Of the 38 states where superintendents are appointed and not elected, Tennessee will be the 17th to have a new permanent or acting chief since January 2022 — a mark of the widespread leadership turnover in the profession since the pandemic.
But John Bailey, a consultant and visiting fellow for the conservative American Enterprise Institute, noted that Schwinn had a longer run than some state chiefs. Jillian Balow, appointed Virginia education chief by Gov. Glen Youngkin in January 2022, recently stepped down after just a year. She previously spent eight years leading Wyoming’s education department.
Schwinn’s “superpower,” Bailey said, has been her ability to “bridge differences that are sometimes political and sometimes just normal policy tensions.”
‘Foundation of success’
Schwinn noted, for example, first lady Jill Biden’s visit last year to the University of Tennessee, Knoxville, to highlight the state’s grow-your-own teacher preparation program.
“I have a great relationship with that administration as I serve very loyally my own,” she said, calling Lee “unwaveringly supportive” during her tenure. “He said, ‘Penny, go do your job, and your job is to make sure our kids are accelerating faster than ever before.’ ”
Schwinn and Lee worked together to gather public input on how the state funds schools. On top of a base amount for each student, the new system provides additional funding for students with greater needs as well as ongoing funding for tutoring, early literacy and career and technical education.
In a statement Monday, Lee said, “Penny has played a key role in our administration’s work to ensure educational opportunity for Tennessee students and secure the next generation of teachers, while navigating historic learning challenges.”
Last year, Schwinn celebrated state test scores showing Tennessee students had largely recovered from pandemic-related declines, which leaders attributed partly to recovery efforts like tutoring and summer school. But those wins quickly were overshadowed by sharp declines in math and reading performance on the 2022 National Assessment of Educational Progress, especially in the Memphis-Shelby County Schools. The mismatch is not unusual. State tests more closely cover state standards than the national test. Students also took NAEP before tutoring efforts were widely implemented.
Meanwhile, the state’s effort to turn around performance in many Memphis schools has been a disappointment, Schwinn said.
Since the Achievement School District began a decade ago, the schools involved have made little, if any, academic gains. The state is now revamping the model, reducing the number of charter school operators running schools. But Schwinn added, “I regret that we didn’t move faster on that. The kids deserved us to move faster.”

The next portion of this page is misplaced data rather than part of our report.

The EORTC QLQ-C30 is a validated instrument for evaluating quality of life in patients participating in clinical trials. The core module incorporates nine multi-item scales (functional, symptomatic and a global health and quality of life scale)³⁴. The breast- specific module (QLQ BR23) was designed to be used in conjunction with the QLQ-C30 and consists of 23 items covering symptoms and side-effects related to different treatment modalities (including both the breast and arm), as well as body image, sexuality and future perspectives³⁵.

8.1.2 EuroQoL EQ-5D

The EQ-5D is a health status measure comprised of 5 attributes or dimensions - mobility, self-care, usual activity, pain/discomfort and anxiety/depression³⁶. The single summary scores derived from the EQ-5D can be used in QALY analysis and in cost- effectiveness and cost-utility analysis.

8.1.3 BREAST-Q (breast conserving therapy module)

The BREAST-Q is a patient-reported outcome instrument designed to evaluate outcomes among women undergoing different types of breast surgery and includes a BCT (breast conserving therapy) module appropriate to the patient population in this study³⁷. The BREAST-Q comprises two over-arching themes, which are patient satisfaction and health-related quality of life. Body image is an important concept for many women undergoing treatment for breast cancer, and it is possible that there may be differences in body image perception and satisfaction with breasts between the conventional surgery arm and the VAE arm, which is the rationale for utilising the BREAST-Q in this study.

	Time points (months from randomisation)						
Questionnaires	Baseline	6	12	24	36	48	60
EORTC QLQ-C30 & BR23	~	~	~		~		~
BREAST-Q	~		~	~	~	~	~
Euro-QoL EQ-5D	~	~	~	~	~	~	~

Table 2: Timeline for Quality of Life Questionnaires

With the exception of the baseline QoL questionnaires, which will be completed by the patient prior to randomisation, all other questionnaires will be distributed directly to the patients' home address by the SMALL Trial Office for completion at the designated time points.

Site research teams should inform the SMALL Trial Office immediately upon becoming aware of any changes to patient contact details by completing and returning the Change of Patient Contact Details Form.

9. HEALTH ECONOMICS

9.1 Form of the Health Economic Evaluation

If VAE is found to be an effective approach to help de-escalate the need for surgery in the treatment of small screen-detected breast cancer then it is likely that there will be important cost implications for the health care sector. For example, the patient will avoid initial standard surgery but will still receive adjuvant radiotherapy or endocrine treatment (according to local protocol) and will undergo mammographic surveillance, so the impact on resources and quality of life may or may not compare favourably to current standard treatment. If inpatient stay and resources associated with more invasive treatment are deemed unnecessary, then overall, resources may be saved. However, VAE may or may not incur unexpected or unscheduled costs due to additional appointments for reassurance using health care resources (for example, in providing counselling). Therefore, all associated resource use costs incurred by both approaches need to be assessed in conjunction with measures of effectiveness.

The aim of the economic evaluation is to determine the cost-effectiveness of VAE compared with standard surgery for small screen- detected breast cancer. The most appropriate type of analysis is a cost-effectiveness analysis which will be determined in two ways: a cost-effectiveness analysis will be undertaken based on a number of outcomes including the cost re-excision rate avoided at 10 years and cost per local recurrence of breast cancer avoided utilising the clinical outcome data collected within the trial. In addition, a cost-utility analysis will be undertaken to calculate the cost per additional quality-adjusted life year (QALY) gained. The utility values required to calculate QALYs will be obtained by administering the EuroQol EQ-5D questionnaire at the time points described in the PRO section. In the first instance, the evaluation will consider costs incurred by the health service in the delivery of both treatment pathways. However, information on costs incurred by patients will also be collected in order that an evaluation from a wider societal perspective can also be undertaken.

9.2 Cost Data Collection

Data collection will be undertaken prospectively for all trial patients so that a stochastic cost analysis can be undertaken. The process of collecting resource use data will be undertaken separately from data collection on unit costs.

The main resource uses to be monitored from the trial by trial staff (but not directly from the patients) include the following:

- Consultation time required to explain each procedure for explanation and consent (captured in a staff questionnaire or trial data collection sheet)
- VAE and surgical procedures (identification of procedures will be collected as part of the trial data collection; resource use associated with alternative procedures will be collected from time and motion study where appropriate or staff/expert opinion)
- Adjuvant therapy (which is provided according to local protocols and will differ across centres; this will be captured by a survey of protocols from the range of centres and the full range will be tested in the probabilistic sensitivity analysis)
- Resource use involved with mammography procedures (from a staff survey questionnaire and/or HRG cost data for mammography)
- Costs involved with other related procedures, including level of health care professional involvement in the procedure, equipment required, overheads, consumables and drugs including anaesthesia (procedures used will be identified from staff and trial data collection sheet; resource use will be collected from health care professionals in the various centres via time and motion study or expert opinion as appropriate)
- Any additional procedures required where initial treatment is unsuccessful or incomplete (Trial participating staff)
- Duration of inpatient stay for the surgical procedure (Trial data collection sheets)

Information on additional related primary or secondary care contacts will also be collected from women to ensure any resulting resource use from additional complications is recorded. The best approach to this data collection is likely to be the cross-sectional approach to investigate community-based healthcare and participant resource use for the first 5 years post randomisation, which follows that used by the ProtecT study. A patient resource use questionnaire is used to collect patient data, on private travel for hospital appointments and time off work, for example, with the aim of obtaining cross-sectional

She also regrets not spending more time on students’ mental health. She called federal data on the issue — which lists suicide as the third leading cause of death among 14- to 18-year olds — “frightening” and said the state still needs “a really clear, tight and well-articulated plan” to respond to students in crisis.
Early in the pandemic, she took heat from GOP state lawmakers for a plan to use $1 million in federal COVID relief funds for districts to conduct “well-being checks,” particularly for students who didn’t participate in remote learning while schools were closed.
House Education Administration Committee Chair Mark White, for example, told reporters he received calls from parents concerned about government intrusion. And Rep. Scott Cepicky suggested Schwinn was more concerned with her own agenda and didn’t consult with those “elected by the people of Tennessee.”
“I think there’s still a huge lack of communication to the General Assembly and to [local] superintendents and school boards,” Cepicky said Monday. “I think that was one of the pitfalls of Commissioner Schwinn and her regime.”
Schwinn declined to say what she’ll be doing next, but said she has “quite a few good opportunities” and expects to make a decision in about a month.
Reynolds, her successor, said her first priority will be ensuring eligible families can take advantage of the state’s targeted ESA program. It’s currently open to students in Shelby and Davidson counties, which include Memphis and Nashville, respectively. This year, the legislature added Hamilton County, which encompasses Chattanooga.
“ESAs are the most flexible form of school choice,” Reynolds said. “I’m excited to take the work we’ve done nationally [at ExcelinEd] and implement our ESA program in Tennessee.”
She’ll also oversee the next phase of academic recovery efforts and lead the state through the financial challenges expected as federal relief funds run out in 2024.
“The good news is that she gets to build on this foundation of success,” Bailey said. “She has a lot of momentum.”